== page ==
The closest relatives of Occultobacter and Nucleophilum are other symbionts and pathogens of eukaryotes. The Coxiellaceae mainly include bacteria infecting arthropods, which occasionally also invade mammalian or protozoan hosts49,52,53. The bacteria referred to as HT99 and CC99 were associated with amoebae found in a hot tub and a cooling tower, respectively35. Worth noting, while the Coxiellaceae, CC99, HT99 and related taxa mainly originate from freshwater, anthropogenic and non-marine habitats, many of the closest relatives of Occultobacter and Nucleophilum were detected in marine environments (Fig. 4).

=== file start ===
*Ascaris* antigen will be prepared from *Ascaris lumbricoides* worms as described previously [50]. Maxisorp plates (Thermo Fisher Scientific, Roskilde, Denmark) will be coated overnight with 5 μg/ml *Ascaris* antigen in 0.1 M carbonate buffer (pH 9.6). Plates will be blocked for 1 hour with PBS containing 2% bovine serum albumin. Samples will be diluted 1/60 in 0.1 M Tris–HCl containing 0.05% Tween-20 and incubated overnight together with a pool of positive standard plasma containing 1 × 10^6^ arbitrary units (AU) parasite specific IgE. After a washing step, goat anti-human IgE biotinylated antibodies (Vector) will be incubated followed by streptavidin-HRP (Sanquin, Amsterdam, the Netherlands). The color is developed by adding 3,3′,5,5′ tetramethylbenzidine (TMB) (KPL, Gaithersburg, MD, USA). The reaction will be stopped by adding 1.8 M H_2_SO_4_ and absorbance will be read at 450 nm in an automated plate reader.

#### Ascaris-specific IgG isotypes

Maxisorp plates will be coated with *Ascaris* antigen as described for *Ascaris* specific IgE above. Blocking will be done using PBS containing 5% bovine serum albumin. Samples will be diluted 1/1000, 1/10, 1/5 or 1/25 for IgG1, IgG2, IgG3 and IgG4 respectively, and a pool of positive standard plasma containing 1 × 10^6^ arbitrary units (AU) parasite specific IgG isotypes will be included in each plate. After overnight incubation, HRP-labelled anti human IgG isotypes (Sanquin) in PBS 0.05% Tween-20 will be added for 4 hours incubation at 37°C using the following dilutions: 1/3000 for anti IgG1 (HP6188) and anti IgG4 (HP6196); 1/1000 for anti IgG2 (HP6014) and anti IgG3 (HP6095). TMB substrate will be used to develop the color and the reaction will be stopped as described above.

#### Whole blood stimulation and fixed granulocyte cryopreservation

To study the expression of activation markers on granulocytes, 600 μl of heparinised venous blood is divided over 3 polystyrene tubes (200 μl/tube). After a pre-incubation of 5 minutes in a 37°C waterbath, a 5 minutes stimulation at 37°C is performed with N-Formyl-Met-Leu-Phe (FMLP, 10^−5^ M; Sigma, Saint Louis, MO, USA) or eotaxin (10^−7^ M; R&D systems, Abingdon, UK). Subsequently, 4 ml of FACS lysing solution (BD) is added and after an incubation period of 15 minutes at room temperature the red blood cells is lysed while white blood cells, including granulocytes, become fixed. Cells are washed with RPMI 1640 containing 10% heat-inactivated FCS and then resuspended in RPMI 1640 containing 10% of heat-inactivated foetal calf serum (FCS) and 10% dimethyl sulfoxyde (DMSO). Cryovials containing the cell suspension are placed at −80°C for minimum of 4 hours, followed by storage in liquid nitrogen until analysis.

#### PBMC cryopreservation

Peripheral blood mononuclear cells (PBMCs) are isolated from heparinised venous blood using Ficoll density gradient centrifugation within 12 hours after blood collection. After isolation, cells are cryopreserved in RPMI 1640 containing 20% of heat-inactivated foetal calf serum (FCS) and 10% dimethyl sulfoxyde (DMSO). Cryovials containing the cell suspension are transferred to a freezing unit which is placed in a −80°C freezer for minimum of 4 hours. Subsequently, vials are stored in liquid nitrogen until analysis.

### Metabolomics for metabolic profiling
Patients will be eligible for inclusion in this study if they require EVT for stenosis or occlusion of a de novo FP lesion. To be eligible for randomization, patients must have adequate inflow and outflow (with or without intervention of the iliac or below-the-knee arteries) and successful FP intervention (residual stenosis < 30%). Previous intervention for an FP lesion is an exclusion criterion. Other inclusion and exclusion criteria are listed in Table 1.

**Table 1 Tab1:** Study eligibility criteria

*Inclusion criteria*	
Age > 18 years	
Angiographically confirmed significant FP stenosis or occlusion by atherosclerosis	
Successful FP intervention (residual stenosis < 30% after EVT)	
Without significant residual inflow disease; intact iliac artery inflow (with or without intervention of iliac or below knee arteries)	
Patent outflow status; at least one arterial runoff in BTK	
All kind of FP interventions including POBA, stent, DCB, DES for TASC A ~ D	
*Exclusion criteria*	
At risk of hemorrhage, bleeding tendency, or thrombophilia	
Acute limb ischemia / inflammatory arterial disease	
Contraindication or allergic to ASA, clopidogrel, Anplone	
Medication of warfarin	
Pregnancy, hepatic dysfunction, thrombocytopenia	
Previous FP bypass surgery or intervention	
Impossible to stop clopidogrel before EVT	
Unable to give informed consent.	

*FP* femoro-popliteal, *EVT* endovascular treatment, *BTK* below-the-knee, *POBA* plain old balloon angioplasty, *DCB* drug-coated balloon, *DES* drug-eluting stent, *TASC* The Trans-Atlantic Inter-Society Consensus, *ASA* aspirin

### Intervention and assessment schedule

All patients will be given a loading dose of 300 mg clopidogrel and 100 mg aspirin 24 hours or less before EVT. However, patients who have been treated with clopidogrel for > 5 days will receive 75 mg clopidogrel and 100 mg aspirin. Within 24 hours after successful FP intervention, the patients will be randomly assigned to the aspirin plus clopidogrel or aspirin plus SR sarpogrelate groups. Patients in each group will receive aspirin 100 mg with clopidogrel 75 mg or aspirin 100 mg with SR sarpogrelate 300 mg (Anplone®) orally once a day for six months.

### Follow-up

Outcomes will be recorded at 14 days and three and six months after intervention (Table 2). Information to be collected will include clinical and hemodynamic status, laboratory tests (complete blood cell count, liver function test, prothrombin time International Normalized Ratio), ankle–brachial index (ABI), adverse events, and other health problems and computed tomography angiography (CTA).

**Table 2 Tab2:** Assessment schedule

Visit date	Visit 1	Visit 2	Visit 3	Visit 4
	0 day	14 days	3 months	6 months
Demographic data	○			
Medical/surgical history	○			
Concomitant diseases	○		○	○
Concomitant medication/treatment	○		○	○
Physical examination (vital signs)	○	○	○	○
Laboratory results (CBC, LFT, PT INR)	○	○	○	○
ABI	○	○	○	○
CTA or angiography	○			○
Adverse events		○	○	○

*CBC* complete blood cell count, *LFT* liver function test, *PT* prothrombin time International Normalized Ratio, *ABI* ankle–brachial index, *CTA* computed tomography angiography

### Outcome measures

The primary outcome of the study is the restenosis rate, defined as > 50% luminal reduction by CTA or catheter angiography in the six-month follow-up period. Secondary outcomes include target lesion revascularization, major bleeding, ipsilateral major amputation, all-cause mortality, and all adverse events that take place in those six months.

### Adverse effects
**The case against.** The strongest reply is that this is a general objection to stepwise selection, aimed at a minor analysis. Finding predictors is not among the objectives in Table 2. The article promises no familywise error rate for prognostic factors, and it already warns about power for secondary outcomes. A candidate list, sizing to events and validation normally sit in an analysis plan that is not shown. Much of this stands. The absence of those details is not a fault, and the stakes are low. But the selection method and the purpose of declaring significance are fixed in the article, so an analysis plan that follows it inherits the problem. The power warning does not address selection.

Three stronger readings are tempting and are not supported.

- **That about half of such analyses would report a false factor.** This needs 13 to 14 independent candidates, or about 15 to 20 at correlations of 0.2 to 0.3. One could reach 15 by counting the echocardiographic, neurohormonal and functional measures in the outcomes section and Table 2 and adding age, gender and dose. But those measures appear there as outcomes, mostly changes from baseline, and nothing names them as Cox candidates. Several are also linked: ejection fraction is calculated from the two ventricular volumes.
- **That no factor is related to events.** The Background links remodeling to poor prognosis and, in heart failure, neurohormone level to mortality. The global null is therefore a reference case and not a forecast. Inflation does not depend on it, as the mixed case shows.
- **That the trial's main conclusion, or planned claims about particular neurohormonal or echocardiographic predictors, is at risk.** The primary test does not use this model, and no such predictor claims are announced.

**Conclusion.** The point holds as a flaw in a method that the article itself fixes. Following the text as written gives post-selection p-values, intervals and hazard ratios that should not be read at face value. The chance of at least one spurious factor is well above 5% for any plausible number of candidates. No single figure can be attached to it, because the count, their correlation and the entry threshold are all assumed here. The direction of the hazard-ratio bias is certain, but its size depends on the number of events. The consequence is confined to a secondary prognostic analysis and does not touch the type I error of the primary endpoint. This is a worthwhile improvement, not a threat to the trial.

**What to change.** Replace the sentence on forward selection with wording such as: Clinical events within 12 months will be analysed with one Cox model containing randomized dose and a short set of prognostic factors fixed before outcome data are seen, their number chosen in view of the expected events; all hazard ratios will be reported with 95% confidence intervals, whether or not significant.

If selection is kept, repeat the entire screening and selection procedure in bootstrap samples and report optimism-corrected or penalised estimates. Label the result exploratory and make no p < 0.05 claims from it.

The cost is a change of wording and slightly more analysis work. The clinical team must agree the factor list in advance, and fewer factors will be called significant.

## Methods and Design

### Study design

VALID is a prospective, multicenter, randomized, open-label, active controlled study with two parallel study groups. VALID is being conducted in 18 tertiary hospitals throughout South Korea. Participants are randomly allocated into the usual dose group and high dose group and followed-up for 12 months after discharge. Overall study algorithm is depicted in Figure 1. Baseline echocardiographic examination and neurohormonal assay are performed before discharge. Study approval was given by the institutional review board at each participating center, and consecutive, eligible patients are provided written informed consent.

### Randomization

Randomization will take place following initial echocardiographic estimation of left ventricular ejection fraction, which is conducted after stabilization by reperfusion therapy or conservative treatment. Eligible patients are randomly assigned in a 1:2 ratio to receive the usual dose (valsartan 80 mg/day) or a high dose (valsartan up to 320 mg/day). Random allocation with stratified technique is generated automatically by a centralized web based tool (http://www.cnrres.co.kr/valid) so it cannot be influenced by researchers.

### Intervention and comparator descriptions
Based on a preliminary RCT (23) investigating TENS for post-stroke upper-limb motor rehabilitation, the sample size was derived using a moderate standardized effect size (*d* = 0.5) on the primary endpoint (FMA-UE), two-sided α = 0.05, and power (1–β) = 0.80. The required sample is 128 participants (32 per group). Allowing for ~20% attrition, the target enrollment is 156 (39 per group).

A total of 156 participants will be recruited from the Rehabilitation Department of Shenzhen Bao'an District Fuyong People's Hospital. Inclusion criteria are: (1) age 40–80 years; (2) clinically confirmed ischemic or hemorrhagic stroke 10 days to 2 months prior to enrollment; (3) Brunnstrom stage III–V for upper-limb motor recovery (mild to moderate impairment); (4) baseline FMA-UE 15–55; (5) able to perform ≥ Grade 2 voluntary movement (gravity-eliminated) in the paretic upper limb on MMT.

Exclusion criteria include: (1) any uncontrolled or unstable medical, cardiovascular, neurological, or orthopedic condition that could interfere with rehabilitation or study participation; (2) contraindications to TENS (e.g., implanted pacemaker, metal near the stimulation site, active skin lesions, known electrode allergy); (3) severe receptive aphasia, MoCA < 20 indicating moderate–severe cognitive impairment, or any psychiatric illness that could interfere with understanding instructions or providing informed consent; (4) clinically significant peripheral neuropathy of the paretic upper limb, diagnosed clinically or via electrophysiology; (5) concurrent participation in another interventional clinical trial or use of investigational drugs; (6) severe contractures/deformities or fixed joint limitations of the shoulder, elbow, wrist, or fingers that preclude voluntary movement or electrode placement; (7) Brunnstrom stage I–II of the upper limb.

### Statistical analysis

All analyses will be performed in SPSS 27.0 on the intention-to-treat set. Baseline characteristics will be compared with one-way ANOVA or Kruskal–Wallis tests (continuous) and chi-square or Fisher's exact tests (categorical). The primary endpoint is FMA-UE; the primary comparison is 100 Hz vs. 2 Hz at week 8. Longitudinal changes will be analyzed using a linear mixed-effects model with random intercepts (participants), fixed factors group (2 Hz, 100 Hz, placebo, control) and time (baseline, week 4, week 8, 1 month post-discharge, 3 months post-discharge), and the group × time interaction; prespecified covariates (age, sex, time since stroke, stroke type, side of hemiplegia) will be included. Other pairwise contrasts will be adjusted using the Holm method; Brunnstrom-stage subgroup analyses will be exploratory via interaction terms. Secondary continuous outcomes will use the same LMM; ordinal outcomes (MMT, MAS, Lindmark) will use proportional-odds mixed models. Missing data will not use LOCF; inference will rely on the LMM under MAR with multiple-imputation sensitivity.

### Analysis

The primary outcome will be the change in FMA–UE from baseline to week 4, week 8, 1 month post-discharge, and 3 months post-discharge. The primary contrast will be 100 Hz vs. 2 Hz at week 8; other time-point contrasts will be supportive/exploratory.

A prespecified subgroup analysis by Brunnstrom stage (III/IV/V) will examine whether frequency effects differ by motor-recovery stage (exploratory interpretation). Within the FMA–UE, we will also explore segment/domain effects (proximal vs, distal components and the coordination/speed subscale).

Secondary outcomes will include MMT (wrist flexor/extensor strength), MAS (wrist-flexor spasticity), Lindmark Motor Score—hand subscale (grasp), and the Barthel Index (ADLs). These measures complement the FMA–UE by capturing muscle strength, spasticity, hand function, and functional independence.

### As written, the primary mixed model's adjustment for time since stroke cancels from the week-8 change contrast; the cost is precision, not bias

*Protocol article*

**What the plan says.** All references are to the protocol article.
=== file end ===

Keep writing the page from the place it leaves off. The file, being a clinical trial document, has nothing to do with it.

The two symbionts described here colonize fundamentally different intracellular niches. Whereas, similar to many known intracellular bacteria, Occultobacter establishes replication inside host-derived vacuoles and is also occasionally found as single cell inside the cytoplasm, Nucleophilum is associated with its host cell’s nucleus (Figs 1 and 3). The latter is a very unusual life style54,55, but there are few reports on bacteria located in the nuclear compartment of other amoebae, namely the chlamydial symbiont of Naegleria ‘Pn’56,57, the two gammaproteobacteria HT99 and CC9935, and the alphaproteobacterium Nucleicultrix amoebiphila58. Bacteria capable to invade the nucleus possibly benefit from a nutrient-rich environment, protection from cytoplasmic defense mechanisms and a direct path to vertical transmission during host cell replication55. However, the pattern of how bacteria settle in this compartment shows striking differences; while Nucleicultrix is spread out in the nucleoplasm, Pn is associated with the nucleolus, and Nucleophilum is located in the perinuclear space56,57,58. Embedded in between the inner and outer nuclear membrane, the bacteria thus do not have direct access to the nucleoplasm. The perinuclear space, which is continuous with the endoplasmic reticulum, serves as a calcium storage59 and has regulatory impact on processes in the nucleus, such as gene expression60. The exact physicochemical conditions of this compartment remains currently unknown59, however, in contrast to the nucleoplasm or the cytoplasm it likely contains less substrates to support bacterial growth. We therefore expect Nucleophilum to have evolved unconventional strategies to target its peculiar perinuclear niche and to satisfy its nutritional requirements. Previously, it has been shown and hypothesized that some intranuclear bacteria confer beneficial effects to their hosts, such as an increased survival under adverse environmental conditions or protection against co-infection by cytoplasmic bacteria55,61,62. However, at the moment we have no indication that the symbiosis between Nucleophilum and its amoeba host is a mutualistic association. Genome analysis in combination with functional approaches, such as transcriptomics and proteomics, will help to gain insights into the infection process, interaction mechanisms, possible benefits for host and symbiont, and the evolution of this unique lifestyle.